There remains the question of when and how to deliver a sealed settlement offer to the arbitrators. An arbitral tribunal most often issues an award that includes an allocation of costs. It may be necessary, therefore, (a) to bring the sealed settlement offer to the attention of the tribunal during its deliberations, while proposing to deliver the offer itself to the tribunal when it indicates it has made its decisions on the merits and regarding a money damages award, but before its deliberations regarding an allocation of costs; or (b) to deliver a sealed copy of the rejected settlement offer to the administering organization (or to the tribunal itself) at the commencement of deliberations with an instruction on the sealed envelope regarding its contents and when the envelope is to be opened -- i.e., after the tribunal’s determination of an award on the merits, including money damages, and before deliberations on the allocation of costs.

It is noteworthy that there are virtually no institutional rules regarding the use of a sealed settlement offer in arbitration. The ICC has acknowledged a sealed settlement offer procedure for this purpose. See ICC Note to Parties and Arbitral Tribunals on the Conduct of the Arbitration under the ICC Rules of Arbitration (March 1, 2017), at ¶¶ 193-196. The ICC Secretariat would take custody of a sealed offer, and would only disclose it to the arbitral tribunal after the tribunal had determined the merits of the case, including the damages to be awarded in that regard, but before it had made a determination regarding an allocation of the costs of arbitration. However, the ICC appears to be alone among the principal administering organizations in acknowledging or formalizing this mechanism.

In circumstances where the controlling arbitration rules do not include a “sealed settlement offer” procedure, or even if they do, the parties can nonetheless themselves agree to a procedure regarding such a settlement offer, including requiring the tribunal to consider a rejected offer in its allocation of arbitration costs.

It would also be reasonable to deter gamesmanship concerning such a mechanism -- e.g., it could be agreed that if an offer were rejected, but the offeror had failed at the time of the offer to produce requested evidence (a) that was unavailable to the offeree at the time the offer was open, and (b) that the arbitral tribunal determines was dispositive or substantially important in its determination on the merits, then the offeree should not be penalized by this mechanism.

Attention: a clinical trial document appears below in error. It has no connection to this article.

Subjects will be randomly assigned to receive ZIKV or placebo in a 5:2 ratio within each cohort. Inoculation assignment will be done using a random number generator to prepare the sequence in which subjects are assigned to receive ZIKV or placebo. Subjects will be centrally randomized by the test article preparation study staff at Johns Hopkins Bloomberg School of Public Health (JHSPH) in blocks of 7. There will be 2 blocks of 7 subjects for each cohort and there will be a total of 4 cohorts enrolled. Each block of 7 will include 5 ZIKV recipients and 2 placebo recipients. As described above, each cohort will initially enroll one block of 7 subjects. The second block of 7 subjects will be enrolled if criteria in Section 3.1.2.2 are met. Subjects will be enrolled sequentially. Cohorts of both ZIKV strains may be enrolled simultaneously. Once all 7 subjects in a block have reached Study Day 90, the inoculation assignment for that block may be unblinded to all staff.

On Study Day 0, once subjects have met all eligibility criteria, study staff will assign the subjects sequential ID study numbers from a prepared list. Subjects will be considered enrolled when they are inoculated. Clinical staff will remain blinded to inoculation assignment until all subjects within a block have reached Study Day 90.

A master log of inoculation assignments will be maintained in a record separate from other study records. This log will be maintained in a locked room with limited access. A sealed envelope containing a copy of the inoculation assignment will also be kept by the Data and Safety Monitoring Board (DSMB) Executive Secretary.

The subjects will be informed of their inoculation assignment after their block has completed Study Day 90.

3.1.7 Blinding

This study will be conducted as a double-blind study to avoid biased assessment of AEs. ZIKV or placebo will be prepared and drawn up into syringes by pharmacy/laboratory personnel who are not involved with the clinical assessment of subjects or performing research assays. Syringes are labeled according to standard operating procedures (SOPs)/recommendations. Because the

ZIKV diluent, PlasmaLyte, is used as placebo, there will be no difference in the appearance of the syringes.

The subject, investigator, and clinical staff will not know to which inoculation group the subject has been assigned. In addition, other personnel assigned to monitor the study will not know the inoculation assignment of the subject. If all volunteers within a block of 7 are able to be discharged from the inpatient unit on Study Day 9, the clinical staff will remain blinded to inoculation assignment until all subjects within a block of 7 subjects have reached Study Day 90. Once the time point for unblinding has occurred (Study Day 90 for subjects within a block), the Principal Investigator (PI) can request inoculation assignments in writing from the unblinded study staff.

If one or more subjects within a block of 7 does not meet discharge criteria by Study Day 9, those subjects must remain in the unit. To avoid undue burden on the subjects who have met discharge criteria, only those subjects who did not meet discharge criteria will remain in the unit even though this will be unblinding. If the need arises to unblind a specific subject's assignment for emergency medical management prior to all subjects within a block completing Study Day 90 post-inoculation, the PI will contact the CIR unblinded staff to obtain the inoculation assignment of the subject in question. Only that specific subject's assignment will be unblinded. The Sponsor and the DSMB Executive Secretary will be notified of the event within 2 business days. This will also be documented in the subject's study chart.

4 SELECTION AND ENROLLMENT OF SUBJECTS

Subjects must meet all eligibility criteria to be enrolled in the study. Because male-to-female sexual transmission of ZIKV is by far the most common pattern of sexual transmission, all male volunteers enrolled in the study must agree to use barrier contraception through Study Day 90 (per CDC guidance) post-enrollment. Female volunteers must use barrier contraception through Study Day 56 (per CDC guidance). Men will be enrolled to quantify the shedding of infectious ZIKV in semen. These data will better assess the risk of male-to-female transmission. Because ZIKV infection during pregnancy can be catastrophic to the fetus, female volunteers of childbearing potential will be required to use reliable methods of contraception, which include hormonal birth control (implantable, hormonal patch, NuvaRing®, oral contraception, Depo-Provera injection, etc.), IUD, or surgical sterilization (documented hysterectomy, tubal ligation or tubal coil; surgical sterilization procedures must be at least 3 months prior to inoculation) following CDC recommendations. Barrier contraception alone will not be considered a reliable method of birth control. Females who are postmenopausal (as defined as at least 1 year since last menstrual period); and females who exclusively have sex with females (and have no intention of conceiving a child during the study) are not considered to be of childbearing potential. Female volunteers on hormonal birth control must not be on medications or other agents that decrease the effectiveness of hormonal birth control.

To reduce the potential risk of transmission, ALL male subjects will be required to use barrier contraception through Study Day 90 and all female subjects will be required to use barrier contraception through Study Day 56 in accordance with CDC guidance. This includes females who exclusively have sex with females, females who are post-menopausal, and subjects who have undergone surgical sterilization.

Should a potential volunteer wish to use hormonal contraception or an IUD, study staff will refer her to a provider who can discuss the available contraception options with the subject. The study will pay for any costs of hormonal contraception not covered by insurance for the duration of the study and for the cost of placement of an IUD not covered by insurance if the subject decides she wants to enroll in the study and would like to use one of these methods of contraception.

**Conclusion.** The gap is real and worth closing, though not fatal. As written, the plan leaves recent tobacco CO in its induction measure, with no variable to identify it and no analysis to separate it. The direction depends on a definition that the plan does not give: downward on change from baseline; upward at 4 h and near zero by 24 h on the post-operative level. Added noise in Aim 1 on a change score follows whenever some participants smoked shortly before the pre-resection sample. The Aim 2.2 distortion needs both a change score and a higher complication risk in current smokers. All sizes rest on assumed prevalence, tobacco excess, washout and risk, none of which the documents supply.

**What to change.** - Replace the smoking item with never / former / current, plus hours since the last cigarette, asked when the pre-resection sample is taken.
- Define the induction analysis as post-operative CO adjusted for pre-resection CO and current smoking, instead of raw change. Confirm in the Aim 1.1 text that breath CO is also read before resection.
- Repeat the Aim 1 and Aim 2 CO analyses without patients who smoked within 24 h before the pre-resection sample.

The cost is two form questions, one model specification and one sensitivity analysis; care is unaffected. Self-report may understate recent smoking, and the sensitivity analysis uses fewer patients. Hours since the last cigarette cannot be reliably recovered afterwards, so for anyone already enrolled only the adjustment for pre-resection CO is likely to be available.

In any case, an arbitral tribunal arguably may take a rejected sealed settlement offer into account even if it is not compelled to do so by the parties’ agreement or by the rules or other guidance of an administering organization. Institutional rules generally give the arbitrators discretion to allocate the burden of the costs of arbitration, including attorneys’ fees, among the parties in the absence of a different scheme of cost allocation agreed by the parties. In the exercise of their discretion, the arbitrators are not limited in the factors that they may consider. For example, the LCIA Arbitration Rules (2014) enable an arbitral tribunal to “take into account the parties’ conduct in the arbitration, including . . . any non-cooperation [in facilitating the proceedings as to time and cost] resulting in . . . unnecessary expense.” LCIA Arbitration Rules 28.4.

Conclusion

While the costs of arbitration generally end up being less than the costs of litigation of the same claims, those costs may be substantial nonetheless. When aiming for a settlement before having to incur such costs, if counsel has made a realistic calculation of the settlement value of the matter, then he/she may leverage the weight of such arbitration costs in the settlement negotiation by means of a sealed settlement offer to put additional pressure on a counterparty to be realistic as well. Ideally, the parties will have agreed on the terms of a sealed settlement offer procedure, even if ad hoc after the commencement of arbitration, but such a mechanism, can in any case be utilized in any arbitral proceeding, likely with significant effect.

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Gilbert A. Samberg is a Mintz litigator with experience in complex international and domestic commercial disputes. He focuses on international arbitration and other cross-border alternative dispute resolution proceedings, drawing on his science background to assist biotech and chemical companies.